These fans suck less power, and while you may not see it on your electric bill, they do make for an incredibly cool and quiet computing experience, which is rare get from an Ultrabook.
Welcome to Tweak Town
The overarching theme with the new Aspire S7 is tweaks, changes that don't mess with what has already earned Acer acclaim from critics. Moving power buttons, adjusting fan speeds and increasing key travel aren't back of the box, bullet point-type changes, but together, they make a for an improved computing experience.
There wasn't much more that Acer needed to do to keep pace with the competition (or even earn our "Recommended" Award). But the vendor managed to make an already-premium system look and feel even more so than before. Just as importantly, Acer didn't cut anything critics loved last time, either.
You've gotta love the sci-fi electroluminescent backlighting on the Aspire keyboard. Not only does it set the S7 aesthetic apart, it's easier on the eyes in low light than many Windows 8.1 notebook keyboards.
The edge-to-edge glass screen – which can bend back 180 degrees and lay flat – on the Aspire S7 is also a fantastic touch. This makes gestures feel seamless as you draw your index finger in from the right edge of the panel to summon the Charms menu.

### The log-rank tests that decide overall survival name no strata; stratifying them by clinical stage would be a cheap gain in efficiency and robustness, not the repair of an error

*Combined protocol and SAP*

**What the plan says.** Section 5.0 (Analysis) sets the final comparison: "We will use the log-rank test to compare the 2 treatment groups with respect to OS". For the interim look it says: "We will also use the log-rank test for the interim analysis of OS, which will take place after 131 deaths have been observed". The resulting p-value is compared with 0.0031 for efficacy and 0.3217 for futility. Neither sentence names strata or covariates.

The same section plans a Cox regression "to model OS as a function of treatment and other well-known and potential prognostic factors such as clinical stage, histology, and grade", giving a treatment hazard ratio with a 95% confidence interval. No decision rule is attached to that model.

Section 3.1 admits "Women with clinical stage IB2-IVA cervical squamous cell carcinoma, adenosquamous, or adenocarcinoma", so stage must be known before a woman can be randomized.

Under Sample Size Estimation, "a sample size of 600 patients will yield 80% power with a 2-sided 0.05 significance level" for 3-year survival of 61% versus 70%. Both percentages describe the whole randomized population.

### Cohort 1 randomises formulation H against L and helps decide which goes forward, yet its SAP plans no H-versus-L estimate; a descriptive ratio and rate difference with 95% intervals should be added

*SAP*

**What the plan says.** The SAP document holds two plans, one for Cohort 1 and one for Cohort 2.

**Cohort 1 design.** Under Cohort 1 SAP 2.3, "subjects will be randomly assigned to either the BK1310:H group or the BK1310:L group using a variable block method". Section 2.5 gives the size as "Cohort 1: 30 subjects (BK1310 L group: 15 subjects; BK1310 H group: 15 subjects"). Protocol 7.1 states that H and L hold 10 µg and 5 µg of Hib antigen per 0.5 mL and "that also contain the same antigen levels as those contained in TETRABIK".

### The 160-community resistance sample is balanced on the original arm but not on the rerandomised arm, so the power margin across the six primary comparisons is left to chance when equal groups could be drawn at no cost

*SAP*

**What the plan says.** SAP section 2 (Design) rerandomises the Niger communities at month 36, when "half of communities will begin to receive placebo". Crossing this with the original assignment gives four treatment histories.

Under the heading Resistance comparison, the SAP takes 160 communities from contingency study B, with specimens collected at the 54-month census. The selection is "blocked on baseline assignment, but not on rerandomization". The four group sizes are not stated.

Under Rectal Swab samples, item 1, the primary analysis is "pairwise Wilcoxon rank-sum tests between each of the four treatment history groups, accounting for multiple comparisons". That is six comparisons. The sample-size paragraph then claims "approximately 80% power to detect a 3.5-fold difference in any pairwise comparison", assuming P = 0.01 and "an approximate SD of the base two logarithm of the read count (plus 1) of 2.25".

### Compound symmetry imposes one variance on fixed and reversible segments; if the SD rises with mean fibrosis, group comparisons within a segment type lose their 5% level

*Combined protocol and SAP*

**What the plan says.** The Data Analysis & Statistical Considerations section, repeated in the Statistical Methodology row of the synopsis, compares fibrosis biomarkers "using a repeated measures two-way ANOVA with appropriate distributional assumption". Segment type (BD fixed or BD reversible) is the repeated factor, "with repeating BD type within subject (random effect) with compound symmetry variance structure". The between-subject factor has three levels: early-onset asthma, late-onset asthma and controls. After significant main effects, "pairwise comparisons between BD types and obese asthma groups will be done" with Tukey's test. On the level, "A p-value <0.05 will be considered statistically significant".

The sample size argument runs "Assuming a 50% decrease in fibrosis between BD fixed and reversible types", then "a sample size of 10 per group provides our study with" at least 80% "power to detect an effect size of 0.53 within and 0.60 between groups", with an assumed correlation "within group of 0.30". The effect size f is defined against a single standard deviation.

Of course, there's plenty more that Acer tweaked, like introducing the Aspire S7 to Intel's latest mobile chips, the fourth generation Core i series. But how does it stack up to some of the existing holders of Haswell?
There's no denying that the Acer Aspire S7 is one of the most attractive Ultrabooks on the market today, and this update changes little in that regard. You're still looking at an all-aluminum frame, save for the Gorilla Glass lid and bezel along with the smooth, white matte plastic underside.
Acer's leading laptop measures 12.72 x 8.78 x 0.51 inches (W x D x H) and weighs 2.87 pounds, making it one of the lightest 13.3-inch laptops I've tested yet. But the competition right now is tough, and looks just as nice.
Take the 13-inch MacBook Air – arguably the inspiration for Intel's Ultrabook clean aluminum initiative – for instance: At 12.8 x 8.94 x 0.11 - 0.68 inches and 2.95 pounds, Acer's unit comes in lighter, but the difference is hardly noticeable except on a scale. The differences between the Aspire S7 and Dell XPS 13 are easier to see, with the latter coming in at 12.4 x 8.1 x 0.2 - 0.7 inches and 3.03 pounds.